Our great future
Anyone with the good fortune to see the two men would instantly take to them. They look so charming: both are dressed in traditional hiking gear and both are carrying knapsacks. Around their necks are knotted those brightly-coloured friendly scarves that walkers so often wear. The men remind me of benign travellers – of wanderers – of minstrels even. They remind me of Hermann Hesse’s characters – of Joseph Knecht, of Goldmund.
Actually the two men do not move an inch. They are, in fact, attractive little models; they are not more than 2 inches (5 centimetres) tall. What’s more they are figures in an art exhibit.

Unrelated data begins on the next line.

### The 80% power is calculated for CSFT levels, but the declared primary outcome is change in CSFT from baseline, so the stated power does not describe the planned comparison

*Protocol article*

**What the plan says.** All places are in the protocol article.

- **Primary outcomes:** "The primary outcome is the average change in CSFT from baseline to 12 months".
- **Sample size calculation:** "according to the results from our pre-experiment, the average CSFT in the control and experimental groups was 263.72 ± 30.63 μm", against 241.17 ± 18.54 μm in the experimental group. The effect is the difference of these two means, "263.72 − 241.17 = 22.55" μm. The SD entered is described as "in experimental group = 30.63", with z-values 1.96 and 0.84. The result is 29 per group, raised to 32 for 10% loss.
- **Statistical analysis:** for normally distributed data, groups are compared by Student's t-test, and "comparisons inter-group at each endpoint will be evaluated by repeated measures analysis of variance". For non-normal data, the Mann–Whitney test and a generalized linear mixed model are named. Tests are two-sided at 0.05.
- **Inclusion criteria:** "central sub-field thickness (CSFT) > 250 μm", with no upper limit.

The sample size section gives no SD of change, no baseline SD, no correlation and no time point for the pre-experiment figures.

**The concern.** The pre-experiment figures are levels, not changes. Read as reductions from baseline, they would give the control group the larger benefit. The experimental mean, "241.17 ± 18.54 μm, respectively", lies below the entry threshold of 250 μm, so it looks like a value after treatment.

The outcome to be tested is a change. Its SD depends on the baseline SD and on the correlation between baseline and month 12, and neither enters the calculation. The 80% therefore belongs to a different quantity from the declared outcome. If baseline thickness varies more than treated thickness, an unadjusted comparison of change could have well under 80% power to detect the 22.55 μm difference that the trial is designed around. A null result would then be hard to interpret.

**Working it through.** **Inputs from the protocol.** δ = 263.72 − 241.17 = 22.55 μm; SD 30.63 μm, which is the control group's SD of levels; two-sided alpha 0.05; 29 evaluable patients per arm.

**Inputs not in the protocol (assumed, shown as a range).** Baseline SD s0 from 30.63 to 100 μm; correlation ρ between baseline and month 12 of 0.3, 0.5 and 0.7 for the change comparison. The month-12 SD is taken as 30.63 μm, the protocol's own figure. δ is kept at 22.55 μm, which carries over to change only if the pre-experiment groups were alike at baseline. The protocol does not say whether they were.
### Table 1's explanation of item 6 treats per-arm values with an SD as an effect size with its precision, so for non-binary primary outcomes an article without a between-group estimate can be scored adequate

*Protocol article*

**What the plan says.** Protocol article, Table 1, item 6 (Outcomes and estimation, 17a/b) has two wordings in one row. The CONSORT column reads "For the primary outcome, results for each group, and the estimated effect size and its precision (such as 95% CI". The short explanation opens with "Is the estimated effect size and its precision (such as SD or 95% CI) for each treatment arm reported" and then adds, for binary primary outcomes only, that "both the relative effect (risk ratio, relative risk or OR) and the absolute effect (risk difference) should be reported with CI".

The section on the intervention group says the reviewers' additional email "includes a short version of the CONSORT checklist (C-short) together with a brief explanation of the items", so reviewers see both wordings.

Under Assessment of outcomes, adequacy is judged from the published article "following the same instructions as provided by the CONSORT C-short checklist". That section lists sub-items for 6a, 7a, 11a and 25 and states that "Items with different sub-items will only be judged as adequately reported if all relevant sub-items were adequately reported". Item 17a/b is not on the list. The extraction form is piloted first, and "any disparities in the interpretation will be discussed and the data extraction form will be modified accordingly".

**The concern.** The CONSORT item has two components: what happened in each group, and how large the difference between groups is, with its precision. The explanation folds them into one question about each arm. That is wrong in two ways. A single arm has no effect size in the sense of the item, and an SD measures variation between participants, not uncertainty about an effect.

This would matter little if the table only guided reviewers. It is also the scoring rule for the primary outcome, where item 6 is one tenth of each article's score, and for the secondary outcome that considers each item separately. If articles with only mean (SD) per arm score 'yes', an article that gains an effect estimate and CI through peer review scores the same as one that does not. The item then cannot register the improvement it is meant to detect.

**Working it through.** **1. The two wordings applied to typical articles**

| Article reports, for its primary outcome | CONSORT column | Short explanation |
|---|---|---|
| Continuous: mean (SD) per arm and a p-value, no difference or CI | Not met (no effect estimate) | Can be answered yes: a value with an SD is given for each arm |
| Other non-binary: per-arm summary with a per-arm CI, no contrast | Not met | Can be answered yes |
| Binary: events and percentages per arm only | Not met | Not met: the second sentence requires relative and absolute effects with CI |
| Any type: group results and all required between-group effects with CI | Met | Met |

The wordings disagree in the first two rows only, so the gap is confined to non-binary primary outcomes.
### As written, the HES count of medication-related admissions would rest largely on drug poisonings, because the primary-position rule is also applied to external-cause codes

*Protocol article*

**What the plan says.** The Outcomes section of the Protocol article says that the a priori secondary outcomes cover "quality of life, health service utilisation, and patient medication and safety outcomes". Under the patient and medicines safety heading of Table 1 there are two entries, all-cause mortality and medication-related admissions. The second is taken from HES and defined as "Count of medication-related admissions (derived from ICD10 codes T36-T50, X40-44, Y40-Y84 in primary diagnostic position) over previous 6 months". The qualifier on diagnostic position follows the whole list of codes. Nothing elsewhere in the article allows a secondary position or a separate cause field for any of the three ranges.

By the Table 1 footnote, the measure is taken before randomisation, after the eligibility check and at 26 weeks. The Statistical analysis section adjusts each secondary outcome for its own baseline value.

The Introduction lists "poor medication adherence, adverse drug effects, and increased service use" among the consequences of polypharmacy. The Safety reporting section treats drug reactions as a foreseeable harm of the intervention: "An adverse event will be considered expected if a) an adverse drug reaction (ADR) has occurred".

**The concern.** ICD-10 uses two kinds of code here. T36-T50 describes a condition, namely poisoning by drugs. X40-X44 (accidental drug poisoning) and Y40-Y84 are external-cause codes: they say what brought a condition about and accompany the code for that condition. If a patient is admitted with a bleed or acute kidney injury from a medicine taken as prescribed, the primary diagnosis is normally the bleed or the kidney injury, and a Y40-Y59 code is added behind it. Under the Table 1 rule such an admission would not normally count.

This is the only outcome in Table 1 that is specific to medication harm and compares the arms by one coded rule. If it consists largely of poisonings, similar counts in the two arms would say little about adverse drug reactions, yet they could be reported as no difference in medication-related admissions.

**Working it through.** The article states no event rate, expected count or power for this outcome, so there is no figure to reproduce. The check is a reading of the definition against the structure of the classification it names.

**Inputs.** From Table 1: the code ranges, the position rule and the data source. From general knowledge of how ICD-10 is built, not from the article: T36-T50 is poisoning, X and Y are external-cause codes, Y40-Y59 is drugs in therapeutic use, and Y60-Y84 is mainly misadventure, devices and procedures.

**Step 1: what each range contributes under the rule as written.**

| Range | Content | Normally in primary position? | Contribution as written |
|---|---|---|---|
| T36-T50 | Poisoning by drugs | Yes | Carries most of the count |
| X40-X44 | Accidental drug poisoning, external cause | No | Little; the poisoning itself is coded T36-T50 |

I don’t know where the artist who made the work found the models but they are truly beguiling: Is it their diminutive size that makes them so? Is it their seriousness of purpose? Is it their helplessness?
The two men are placed inside a large glass bottle. The bottle is half-filled with sand and the artist has (somehow) raked the sand into a smart striped pattern. The large glass bottle lies on its side. It’s a familiar enough arrangement. (We’re used to seeing ships in bottles.)
At one end of the bottle there is a stopper. The two men are heading towards the dead-end of the stopper. They do not seem to know that there is no way out. The work is called ‘The great future’.
It seems to me that the idea of a great and better future is one of the fundamental myths through which we live.